When she speaks to us from 1968, Adah claims that she needs a religion or something to believe in. Orleanna, she claims, has a religion in the form of her pagan nature-worship and her obsession with forgiveness from Ruth May. Leah too has a religion, Adah claims, in the form of her suffering. Rachel, she admits does not have one and is the happiest of them all, but she argues that Rachel's religion might just be a worship of herself. By the last time she speaks to us from the late nineties, Adah has found a religion. Her religion is science, the facts of the world.
Like Leah's religion, Adah focuses on justice. Adah has given up any lingering belief in a human-centric world, and so thinks of justice in global terms. On a global level, she believes, there can never be any true justice, only balance. The world regulates its population according to its carrying capacity. That is, one life form will always have to die for another to live, whether that is one person for another, one animal, or one virus. She cites Albert Schweitzer's mission to save every African child by providing them with medicine. Though successful in the short term, the overpopulation that resulted has led to deforestation, famine, and drought. Adah does not despair over this ruthless balancing act, but marvels over it. She is able to rise above her human skin and view the world as an objective observer, much as she once viewed her family and Kilanga in this way. From this vantage point the shaky accord between human, plant, virus, and mineral is admirable rather than frustrating. For humans to be winning would mean for the other populations to be losing. It is not even clear what this would mean, other than perhaps for humans to all live to an old age and then die peacefully in their sleep.
Leah, the compassionate person-lover, retains her human-centric focus, and comes to despair of justice even on that more narrow level. Even within human society, she admits, "there is not justice in this world" (Song of the Three Children: Leah Price). In this sphere too there is only the possibility of balance. What balance could mean in this context is not as clear as what it means in the global context, where the symbiosis of different life forms feeding off each other's deaths is well-known. Most likely, in referring to balance in the sphere of human society Leah means only to refer to the easing of inevitable tragedy and injustice that human beings can constantly try to effect.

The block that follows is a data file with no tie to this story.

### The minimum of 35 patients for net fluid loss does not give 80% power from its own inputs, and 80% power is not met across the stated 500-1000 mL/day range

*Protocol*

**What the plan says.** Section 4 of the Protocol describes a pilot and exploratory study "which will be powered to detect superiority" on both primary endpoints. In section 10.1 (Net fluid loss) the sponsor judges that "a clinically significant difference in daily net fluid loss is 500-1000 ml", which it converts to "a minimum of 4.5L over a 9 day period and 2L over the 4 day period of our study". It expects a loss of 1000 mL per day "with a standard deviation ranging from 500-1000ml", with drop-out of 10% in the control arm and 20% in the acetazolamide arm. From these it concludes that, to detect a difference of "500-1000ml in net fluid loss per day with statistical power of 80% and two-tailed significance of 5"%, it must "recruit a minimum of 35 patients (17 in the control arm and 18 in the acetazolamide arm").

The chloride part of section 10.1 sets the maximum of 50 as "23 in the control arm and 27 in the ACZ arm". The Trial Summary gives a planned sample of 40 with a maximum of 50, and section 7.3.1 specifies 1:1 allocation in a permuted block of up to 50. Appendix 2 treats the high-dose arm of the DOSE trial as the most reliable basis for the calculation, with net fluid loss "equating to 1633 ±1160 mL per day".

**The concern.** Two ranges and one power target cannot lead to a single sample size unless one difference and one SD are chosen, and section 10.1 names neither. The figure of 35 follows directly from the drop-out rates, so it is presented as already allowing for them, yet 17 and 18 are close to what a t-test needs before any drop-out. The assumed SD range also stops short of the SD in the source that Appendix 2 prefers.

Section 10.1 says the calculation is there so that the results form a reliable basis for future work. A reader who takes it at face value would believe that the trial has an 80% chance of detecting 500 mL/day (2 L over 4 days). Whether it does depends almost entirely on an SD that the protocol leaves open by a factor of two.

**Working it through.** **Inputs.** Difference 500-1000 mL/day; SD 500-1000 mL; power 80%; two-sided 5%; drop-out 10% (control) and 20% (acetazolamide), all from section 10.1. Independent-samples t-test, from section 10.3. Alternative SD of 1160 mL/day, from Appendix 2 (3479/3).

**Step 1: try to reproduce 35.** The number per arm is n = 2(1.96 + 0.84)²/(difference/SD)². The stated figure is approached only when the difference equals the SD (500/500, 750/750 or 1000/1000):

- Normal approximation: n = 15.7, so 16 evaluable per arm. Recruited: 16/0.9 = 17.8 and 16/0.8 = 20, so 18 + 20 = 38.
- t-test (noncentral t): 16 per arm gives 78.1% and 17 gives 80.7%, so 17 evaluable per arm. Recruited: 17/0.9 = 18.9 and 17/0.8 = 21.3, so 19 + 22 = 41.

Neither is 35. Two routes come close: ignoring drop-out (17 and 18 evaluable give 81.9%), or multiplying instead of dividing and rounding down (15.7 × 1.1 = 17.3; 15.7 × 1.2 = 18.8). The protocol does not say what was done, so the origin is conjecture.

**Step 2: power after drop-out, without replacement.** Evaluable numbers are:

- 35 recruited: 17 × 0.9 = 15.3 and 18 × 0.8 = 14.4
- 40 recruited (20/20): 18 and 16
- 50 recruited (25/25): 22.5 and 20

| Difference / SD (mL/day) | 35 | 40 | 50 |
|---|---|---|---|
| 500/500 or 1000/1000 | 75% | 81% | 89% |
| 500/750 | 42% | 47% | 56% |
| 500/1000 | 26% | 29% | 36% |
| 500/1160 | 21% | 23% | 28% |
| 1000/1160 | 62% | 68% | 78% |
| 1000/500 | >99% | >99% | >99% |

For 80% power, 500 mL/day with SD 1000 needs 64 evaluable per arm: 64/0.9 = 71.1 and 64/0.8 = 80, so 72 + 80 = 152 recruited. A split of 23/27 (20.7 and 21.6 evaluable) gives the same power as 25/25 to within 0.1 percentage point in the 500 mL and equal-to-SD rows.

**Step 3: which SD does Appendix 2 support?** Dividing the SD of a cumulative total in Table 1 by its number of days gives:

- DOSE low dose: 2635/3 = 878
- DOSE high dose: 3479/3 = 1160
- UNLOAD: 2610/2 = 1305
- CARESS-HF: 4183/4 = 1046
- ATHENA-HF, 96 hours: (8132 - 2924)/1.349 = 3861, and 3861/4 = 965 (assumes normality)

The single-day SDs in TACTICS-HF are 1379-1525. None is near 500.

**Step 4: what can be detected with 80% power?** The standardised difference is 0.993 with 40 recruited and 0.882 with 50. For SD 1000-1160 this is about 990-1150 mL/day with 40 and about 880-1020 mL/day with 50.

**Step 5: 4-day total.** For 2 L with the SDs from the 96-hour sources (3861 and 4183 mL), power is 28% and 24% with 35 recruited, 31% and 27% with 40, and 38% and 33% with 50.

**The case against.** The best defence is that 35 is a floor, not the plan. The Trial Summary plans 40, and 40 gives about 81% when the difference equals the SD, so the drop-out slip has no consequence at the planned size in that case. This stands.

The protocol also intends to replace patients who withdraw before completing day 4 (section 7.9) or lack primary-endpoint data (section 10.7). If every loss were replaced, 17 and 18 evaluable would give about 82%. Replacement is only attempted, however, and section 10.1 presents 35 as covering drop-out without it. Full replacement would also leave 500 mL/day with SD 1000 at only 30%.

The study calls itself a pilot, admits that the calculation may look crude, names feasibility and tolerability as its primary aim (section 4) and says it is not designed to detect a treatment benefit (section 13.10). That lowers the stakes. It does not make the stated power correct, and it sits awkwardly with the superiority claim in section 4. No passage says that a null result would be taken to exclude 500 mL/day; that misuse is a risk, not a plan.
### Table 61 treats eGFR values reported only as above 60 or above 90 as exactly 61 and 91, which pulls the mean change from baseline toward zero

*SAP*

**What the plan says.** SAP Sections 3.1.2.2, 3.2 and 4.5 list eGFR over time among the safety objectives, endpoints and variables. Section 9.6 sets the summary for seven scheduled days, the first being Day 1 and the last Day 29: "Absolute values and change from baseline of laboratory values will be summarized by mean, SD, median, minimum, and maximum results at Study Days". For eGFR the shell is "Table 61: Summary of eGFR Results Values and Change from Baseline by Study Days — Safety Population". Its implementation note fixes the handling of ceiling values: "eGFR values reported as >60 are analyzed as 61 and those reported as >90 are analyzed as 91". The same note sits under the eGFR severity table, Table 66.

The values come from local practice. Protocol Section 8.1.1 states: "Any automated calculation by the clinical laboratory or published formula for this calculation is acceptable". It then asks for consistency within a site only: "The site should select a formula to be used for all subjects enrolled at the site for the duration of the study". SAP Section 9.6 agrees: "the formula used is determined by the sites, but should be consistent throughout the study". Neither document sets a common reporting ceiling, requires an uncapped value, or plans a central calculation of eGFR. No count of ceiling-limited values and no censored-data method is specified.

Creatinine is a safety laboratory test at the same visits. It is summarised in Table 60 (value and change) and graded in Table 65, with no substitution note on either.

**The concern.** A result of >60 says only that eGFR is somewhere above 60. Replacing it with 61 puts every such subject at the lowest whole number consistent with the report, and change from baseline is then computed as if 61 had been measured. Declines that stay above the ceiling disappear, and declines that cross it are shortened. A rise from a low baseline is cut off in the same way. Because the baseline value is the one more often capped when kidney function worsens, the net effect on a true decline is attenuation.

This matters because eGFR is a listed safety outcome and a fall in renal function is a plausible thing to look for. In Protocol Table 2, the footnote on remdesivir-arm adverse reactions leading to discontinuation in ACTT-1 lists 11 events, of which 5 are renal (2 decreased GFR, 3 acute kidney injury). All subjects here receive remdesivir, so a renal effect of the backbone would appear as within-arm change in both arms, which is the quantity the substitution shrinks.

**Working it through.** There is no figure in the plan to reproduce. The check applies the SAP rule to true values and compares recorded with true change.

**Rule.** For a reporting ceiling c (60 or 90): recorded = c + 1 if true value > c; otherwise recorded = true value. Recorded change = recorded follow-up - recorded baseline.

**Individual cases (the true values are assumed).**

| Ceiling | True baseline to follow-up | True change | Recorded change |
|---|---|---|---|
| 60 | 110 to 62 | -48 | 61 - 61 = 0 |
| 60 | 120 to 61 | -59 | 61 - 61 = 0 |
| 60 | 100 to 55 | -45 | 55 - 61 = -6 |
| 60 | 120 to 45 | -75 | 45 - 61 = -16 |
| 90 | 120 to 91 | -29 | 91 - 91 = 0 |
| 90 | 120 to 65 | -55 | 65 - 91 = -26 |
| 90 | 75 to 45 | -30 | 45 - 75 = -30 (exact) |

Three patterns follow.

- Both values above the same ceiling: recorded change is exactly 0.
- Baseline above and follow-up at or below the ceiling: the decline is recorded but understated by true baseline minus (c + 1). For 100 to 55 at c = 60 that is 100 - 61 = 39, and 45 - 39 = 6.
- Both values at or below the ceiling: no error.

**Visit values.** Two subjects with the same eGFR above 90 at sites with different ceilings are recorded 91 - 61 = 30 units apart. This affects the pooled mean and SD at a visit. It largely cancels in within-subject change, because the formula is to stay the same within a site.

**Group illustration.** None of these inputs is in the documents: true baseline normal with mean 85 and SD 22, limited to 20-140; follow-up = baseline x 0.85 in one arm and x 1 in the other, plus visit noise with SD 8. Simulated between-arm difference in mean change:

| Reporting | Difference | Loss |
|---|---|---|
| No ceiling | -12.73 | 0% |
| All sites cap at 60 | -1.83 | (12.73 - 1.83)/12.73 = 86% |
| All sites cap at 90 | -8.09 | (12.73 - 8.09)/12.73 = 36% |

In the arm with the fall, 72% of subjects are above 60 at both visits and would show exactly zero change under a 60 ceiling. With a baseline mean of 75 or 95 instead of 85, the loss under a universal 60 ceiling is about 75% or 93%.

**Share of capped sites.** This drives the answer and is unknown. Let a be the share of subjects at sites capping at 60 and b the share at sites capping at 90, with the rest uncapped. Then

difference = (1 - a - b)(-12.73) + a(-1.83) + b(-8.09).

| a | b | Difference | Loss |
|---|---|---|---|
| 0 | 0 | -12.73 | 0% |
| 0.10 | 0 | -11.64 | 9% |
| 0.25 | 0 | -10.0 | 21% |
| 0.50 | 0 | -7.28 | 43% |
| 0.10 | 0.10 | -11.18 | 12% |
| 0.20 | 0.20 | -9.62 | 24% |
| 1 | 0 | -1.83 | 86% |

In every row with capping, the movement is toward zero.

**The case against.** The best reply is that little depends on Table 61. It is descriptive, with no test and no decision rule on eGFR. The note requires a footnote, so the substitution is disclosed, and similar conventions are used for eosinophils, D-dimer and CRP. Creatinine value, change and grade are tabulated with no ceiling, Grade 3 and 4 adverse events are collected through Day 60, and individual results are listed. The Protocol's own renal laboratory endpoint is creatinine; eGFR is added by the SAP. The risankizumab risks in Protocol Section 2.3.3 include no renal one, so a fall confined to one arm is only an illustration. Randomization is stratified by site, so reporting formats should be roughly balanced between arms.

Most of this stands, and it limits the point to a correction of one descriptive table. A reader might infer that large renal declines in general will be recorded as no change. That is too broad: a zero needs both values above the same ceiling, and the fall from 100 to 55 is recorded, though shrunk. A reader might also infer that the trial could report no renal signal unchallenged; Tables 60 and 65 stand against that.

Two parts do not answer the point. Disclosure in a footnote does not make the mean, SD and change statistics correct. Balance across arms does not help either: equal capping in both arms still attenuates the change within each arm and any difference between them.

The book ends with the words, "Walk forward into the light," echoing the familiar motif of lightness and darkness. Until now light has been primarily used to symbolize all that is untainted by an acquisitive greed and arrogance. If we interpret this sentence with that reading in mind, Ruth May seems to be telling her mother to walk away entirely from the world of her husband and the crimes perpetrated in Africa, the world of darkness. That is, she is telling her to forget her associations with that world, and thereby to forget her guilt. Alternatively, here the light might symbolize something much more simple. It might symbolize forgiveness itself. In all likelihood, the light is supposed to symbolize both of these things: the opposite of the dark world of greed and arrogance and also forgiveness. Forgiveness, in fact, might itself be seen as the opposite of the darkness at the heart of the book's dual tragedies.